Email Marketing

A Deep Dive into Apple’s Link Tracking Protection: Should Email Marketers Be Worried?

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My Validity colleague Rafael Viana provided a heads-up on Apple’s latest privacy initiative in his recent blog post.  

In our latest State of Email webinar, we did an even deeper dive into this important topic. This follow-up article provides expert insights into what’s happening and how email marketers need to respond. 

Let’s take a look. 

September 2021 flashback: Pixelgeddon! 

To fully understand Apple’s intentions with the new policy, let’s take a look at their track record with consumer privacy. 

Two years ago, Apple sent reverberations through the world of email marketing with Mail Privacy Protection (MPP). This caused open tracking pixels to fire automatically in many cases, regardless of whether subscribers had actually engaged with those emails.  

It’s now estimated ± 80 percent of all open events are MPP-generated false positives. 

This has impacted the longer-term ability of email marketers to accurately measure subscriber engagement. While some have moved to alternative metrics (mostly click-throughs) many still use opens, creating an over-optimistic view of how engaged these subscribers are.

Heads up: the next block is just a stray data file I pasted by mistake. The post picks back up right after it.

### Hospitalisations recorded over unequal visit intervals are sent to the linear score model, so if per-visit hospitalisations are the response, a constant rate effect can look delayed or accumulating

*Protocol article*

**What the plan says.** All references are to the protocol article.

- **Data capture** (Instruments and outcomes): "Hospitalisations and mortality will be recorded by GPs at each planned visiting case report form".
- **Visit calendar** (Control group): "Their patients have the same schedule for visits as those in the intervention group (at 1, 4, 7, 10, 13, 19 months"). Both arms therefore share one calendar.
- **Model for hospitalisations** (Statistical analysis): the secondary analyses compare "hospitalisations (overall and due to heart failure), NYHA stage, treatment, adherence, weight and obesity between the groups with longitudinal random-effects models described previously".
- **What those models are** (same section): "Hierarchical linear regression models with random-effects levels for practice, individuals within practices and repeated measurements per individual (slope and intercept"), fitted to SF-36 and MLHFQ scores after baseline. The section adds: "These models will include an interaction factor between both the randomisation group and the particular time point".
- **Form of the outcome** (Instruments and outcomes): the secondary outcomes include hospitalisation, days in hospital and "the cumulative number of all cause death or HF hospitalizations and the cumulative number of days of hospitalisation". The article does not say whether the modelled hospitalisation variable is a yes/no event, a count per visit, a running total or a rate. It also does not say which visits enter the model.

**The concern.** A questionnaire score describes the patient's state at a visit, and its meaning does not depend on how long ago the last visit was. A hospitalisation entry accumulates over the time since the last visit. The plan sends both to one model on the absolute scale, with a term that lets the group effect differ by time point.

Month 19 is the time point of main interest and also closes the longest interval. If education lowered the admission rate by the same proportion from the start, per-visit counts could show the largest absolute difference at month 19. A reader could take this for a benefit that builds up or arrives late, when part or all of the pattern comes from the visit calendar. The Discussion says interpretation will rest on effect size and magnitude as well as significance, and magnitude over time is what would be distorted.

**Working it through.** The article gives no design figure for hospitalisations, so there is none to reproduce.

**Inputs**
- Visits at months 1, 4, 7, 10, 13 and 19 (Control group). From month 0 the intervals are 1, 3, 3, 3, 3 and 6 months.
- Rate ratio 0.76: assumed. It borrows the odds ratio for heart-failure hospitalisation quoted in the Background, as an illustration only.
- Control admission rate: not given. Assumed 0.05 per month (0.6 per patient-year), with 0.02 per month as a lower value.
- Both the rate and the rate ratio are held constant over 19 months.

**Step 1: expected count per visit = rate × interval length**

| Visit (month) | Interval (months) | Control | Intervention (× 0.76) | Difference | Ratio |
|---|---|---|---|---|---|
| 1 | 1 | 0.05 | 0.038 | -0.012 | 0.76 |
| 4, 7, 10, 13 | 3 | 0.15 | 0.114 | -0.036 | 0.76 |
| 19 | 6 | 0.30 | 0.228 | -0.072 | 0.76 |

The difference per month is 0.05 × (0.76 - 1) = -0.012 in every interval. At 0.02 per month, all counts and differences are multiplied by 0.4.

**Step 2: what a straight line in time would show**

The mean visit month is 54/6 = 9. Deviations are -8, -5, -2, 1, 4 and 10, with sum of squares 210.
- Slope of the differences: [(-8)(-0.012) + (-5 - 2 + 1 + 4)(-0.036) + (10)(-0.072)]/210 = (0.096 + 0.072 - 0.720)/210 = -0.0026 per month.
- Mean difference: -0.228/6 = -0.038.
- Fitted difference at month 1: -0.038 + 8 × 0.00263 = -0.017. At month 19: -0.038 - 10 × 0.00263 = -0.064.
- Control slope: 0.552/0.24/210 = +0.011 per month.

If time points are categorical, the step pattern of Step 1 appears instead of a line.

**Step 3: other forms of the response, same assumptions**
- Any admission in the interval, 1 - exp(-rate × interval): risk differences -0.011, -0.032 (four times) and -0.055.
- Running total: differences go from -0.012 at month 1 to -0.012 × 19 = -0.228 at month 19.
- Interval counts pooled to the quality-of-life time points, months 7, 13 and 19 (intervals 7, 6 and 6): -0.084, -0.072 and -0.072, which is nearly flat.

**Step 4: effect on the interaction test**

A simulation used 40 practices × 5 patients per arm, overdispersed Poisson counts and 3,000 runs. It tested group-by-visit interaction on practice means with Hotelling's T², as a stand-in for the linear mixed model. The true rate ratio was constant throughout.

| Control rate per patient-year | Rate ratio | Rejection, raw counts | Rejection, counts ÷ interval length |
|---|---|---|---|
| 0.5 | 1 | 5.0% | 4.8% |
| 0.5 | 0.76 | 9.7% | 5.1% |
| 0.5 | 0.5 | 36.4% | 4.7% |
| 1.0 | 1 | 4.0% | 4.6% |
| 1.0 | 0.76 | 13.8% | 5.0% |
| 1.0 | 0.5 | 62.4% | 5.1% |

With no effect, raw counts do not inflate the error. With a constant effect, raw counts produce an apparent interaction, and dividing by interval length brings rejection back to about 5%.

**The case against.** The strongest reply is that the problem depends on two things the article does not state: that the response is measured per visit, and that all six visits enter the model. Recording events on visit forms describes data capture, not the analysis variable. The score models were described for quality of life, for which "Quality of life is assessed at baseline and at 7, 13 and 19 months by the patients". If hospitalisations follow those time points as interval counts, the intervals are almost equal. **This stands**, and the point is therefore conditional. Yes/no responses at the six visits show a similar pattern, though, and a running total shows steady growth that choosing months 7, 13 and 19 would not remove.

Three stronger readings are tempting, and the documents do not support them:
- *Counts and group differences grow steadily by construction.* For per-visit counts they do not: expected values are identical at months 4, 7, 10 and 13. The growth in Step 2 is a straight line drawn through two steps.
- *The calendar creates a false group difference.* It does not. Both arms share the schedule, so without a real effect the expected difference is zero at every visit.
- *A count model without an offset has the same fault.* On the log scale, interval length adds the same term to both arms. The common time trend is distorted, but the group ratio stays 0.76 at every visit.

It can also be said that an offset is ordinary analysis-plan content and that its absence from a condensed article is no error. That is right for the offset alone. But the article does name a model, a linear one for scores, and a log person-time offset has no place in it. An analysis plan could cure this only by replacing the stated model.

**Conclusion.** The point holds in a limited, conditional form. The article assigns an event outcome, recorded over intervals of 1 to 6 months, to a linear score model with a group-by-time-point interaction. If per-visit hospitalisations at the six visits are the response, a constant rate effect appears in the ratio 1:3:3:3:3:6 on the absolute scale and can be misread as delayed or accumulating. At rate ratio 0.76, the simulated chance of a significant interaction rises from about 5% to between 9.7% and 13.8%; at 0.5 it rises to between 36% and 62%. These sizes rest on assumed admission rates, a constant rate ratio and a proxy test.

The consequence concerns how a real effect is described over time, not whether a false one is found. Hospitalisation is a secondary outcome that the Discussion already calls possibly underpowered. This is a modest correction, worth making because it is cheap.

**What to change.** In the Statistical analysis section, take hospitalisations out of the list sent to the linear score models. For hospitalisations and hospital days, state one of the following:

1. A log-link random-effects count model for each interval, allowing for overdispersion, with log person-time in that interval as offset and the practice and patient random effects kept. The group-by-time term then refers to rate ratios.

As a result, Apple’s deliverability has collapsed. 

While average global inbox placement rates (IPRs) are currently ± 86% Apple is only 68 percent (YTD) and 51 percent (MTD).  

Apple Link Tracking Protection 

With the release of iOS17 in September 2023, Apple has new plans to further protect customer privacy.  

In their own words: 

“Some websites add extra information to their URLs to track users across other websites. Now this information will be removed from the links users share in Messages and Mail, and the links will still work as expected. This information will also be removed from links in Safari Private Browsing.”  

Apple shared an example of a URL before and after tracking parameters are removed.  

  • Before: 
  • After:

The original URL has a unique “click_id” parameter that advertisers can use to track a user’s activity across websites. Safari automatically removes this parameter to protect the user’s privacy.  

Until now, these parameters have been crucial to businesses for tracking user activity across websites and crafting personalized ads.  

With this new feature, Apple is shaking up the traditional landscape of online advertising and analytics. 

Should we be worried? 

To answer this million-dollsar question, let’s compare two of Apple’s other recent privacy-themed releases. App Tracking Transparency (April 2021) generated a load of news coverage, and MPP (six months later) was a big deal, with many email marketers predicting “pixelgeddon.” In contrast, LTP seems to have flown under the radar (so far!). We asked our State of Email webinar audience how they think about LTP.  

It’s clear that most are taking a wait-and-see approach at the moment. Although, it was eye-opening to see one-fifth weren’t aware LTP was happening!  

There hasn’t been much communication from email service providers yet, which is surprising.  

Why is Apple doing this? 

Apple has long made a virtue of protecting the privacy of its customers. When LTP was announced, Craig Federighi, their SVP of Software Engineering, commented: